Adult parties being held in the online children’s game Roblox

Players create ‘condos’, online rooms where they discuss sex and use their avatars to engage in virtual sex

Roblox, the hugely popular online children’s game platform, is used to hold parties featuring strippers or naked avatars that simulate sex.

The platform provides a staggering level of creativity and young players can use a variety of online tools to develop their games and worlds, which other users are also able to visit and try out. However, there are allegations that users are breaking the game’s rules and hosting explicit sex parties that other young children can join in.

Globally, more than 200 million people visit Roblox, which is a very popular online platform with young children between the ages of nine and 12. The existence of ‘sex rooms’ within Roblox sparked great concerns to parents since it is very likely their kids to accidentally join one of these rooms.

The ‘sex rooms’ are commonly referred to by Roblox users as ‘condos’ and their creators make use of the online space to discuss sex or even use their avatars to engage in virtual sexual activities. Reports in the media speak of particularly obscene content inside the ‘condos’. These are naked avatars dancing or having sex, as well as other avatars watching or trying to participate.

Roblox is aware of the sex problem

Roblox is aware of this issue and says that ‘condos’ are extremely rare since there is only a small subset of players who break the platform’s rules and hold the ‘sex rooms’. The online game platform also stresses that ‘condos’ are live for only a few minutes since Roblox technical department is constantly discovering these rooms and taking them offline. To perform this review and pinpoint any inappropriate content in the platform, Roblox applies a manual and automated system. The company has also developed Parental Control tools, which can be used to restrict children’s interactions within Roblox.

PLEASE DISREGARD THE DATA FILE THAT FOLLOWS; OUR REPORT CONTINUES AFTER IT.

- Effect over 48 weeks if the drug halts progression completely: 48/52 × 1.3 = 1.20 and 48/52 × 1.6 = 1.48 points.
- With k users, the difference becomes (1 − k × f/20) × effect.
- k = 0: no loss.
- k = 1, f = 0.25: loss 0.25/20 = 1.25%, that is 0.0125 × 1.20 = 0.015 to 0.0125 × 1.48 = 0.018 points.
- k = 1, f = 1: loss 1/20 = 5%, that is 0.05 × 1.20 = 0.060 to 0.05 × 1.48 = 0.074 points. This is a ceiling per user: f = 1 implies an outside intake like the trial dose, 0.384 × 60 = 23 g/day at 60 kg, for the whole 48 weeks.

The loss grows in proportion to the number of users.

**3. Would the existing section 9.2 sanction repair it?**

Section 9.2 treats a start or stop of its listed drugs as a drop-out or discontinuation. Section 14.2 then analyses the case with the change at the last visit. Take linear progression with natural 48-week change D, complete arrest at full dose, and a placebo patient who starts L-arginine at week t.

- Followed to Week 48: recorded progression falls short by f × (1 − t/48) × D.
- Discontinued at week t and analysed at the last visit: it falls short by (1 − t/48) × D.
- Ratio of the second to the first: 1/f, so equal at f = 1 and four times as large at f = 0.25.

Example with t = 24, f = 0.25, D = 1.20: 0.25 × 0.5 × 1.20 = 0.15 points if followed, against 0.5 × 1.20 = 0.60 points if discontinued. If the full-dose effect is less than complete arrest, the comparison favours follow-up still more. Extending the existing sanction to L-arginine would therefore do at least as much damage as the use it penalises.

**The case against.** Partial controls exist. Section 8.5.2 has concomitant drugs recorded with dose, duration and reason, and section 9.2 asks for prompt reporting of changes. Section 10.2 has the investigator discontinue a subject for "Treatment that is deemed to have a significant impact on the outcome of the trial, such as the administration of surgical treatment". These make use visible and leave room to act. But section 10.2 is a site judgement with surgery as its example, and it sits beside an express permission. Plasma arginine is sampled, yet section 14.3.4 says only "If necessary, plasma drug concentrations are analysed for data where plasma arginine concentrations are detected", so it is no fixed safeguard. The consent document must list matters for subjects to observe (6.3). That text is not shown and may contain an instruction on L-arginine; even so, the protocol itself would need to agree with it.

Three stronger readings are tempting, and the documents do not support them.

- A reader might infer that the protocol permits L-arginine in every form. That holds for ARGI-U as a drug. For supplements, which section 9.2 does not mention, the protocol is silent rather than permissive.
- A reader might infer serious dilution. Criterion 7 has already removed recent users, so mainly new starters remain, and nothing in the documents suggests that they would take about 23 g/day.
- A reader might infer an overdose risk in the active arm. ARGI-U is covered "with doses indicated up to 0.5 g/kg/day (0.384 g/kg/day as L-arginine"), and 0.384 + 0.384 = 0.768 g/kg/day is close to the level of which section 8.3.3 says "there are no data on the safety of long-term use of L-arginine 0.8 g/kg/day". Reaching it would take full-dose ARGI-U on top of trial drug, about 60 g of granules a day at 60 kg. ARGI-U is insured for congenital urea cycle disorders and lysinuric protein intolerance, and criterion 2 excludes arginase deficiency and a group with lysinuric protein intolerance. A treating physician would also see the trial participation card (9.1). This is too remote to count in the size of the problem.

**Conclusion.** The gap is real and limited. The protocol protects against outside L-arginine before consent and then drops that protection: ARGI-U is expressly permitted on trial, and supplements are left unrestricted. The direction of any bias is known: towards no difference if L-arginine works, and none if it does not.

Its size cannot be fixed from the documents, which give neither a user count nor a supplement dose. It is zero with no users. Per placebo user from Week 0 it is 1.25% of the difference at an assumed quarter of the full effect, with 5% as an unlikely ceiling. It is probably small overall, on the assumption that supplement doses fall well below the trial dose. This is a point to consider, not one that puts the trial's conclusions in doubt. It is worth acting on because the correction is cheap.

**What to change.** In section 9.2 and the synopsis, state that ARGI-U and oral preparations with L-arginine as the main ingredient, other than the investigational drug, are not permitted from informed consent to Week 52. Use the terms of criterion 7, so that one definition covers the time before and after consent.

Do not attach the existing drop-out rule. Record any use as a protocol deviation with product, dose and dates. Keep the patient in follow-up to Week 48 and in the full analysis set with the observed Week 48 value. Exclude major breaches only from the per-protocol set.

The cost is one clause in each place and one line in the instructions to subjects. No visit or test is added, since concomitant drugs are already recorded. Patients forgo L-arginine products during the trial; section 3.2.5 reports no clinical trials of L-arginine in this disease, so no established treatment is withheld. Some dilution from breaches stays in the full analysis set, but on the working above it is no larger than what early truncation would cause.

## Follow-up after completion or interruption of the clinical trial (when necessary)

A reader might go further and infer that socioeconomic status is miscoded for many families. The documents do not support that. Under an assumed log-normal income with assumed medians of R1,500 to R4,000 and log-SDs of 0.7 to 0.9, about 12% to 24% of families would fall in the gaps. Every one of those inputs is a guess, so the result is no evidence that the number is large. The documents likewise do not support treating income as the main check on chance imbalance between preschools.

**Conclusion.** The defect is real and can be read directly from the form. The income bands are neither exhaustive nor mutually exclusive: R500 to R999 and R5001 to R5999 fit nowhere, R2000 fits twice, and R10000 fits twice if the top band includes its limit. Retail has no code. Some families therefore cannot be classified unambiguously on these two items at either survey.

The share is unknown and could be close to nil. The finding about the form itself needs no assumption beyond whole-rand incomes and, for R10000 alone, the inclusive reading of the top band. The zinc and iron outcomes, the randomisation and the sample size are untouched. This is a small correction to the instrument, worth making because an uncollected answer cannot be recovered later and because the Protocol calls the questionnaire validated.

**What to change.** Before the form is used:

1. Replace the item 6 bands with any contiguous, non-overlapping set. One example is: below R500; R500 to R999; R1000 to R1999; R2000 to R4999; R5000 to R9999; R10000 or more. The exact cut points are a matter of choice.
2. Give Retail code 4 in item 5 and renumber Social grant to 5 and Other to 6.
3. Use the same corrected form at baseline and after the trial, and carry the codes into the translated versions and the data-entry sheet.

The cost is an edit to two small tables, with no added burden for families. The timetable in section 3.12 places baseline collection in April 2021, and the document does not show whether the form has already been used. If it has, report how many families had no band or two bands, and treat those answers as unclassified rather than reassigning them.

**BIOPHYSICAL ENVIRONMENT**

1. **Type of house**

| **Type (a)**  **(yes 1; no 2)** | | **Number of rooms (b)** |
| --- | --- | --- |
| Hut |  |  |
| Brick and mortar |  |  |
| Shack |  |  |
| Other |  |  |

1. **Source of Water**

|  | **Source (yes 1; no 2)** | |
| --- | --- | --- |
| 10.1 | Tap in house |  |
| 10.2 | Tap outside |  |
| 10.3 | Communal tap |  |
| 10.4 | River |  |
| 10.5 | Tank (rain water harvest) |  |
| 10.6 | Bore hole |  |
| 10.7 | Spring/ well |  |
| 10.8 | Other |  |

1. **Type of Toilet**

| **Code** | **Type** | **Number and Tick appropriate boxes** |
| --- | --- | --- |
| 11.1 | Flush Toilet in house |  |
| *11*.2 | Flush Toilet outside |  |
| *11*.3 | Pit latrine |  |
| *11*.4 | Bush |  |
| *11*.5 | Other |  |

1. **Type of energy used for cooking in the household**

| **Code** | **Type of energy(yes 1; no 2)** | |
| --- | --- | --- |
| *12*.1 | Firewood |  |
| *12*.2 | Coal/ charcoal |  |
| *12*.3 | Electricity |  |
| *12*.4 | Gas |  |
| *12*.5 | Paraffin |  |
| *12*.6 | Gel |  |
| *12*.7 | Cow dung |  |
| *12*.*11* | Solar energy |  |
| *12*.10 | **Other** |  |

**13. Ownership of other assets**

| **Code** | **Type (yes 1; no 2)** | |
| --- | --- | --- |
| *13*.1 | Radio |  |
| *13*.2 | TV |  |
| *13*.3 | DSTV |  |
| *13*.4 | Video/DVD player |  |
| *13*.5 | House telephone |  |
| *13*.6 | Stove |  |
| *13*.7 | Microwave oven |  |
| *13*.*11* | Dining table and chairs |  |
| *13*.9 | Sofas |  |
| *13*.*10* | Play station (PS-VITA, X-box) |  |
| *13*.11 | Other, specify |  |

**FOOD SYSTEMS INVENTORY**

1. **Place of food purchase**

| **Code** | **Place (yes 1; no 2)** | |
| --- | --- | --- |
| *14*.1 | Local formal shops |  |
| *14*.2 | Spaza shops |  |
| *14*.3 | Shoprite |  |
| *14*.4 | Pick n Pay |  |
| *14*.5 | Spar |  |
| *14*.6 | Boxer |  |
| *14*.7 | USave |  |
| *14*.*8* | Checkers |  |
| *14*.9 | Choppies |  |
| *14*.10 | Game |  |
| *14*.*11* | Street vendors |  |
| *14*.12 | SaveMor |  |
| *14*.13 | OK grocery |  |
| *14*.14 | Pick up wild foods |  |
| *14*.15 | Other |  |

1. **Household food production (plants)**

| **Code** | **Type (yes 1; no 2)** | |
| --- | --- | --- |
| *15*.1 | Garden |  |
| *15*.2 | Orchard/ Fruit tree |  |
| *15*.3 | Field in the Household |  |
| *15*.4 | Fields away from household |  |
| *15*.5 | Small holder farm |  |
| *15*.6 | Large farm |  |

“As our diverse community has grown, so have the platform functionality and resources we have created to both protect and empower our community. We have built rigorous new systems and improved existing ones. We’ve created a rich suite of free tools for anyone who wants to build on Roblox. And we’ve hired the most talented and well-trained employees across our trust and safety and moderation teams. We’re proud of this foundation. And our work and focus on safety will always continue, especially as Roblox supports an even wider variety of experiences and our community grows even larger and more diverse” Roblox underlined on an official announcement about its Parental Control tools.

“Our safety systems and teams are constantly evolving and innovating to ensure everyone has a positive and healthy experience on Roblox, every day. For example, in 2021 we implemented multiple new machine-learning-based systems and significantly increased the number of human moderators reviewing Roblox for bad content. As a result, in 2021 we saw an 84% reduction in the number of users who were exposed to any experiences that violated our policies. This year – and every year – we continue to aggressively improve both our proactive and reactive detection methods” Roblox noted.

Children who use Roblox are not only at risk of being exposed to sexual material but also of virtually meeting adults, who also use the platform. This is due to fact that the online game platform provides the option of instant messages, where players can talk to each other, and everyone else playing the game. This is not the first time that parents have expressed concern about this platform and what their children can experience through it, despite Roblox assurances that the environment is safe for young children.

George Mavridis is a freelance journalist and writer based in Greece. His work primarily covers tech, innovation, social media, digital communication, and politics. He graduated from the Aristotle University of Thessaloniki with a BA in Journalism and Mass Communication. Also, he holds an MA in Media and Communication Studies from the Malmö University of Sweden and an MA in Digital Humanities from the Linnaeus University of Sweden.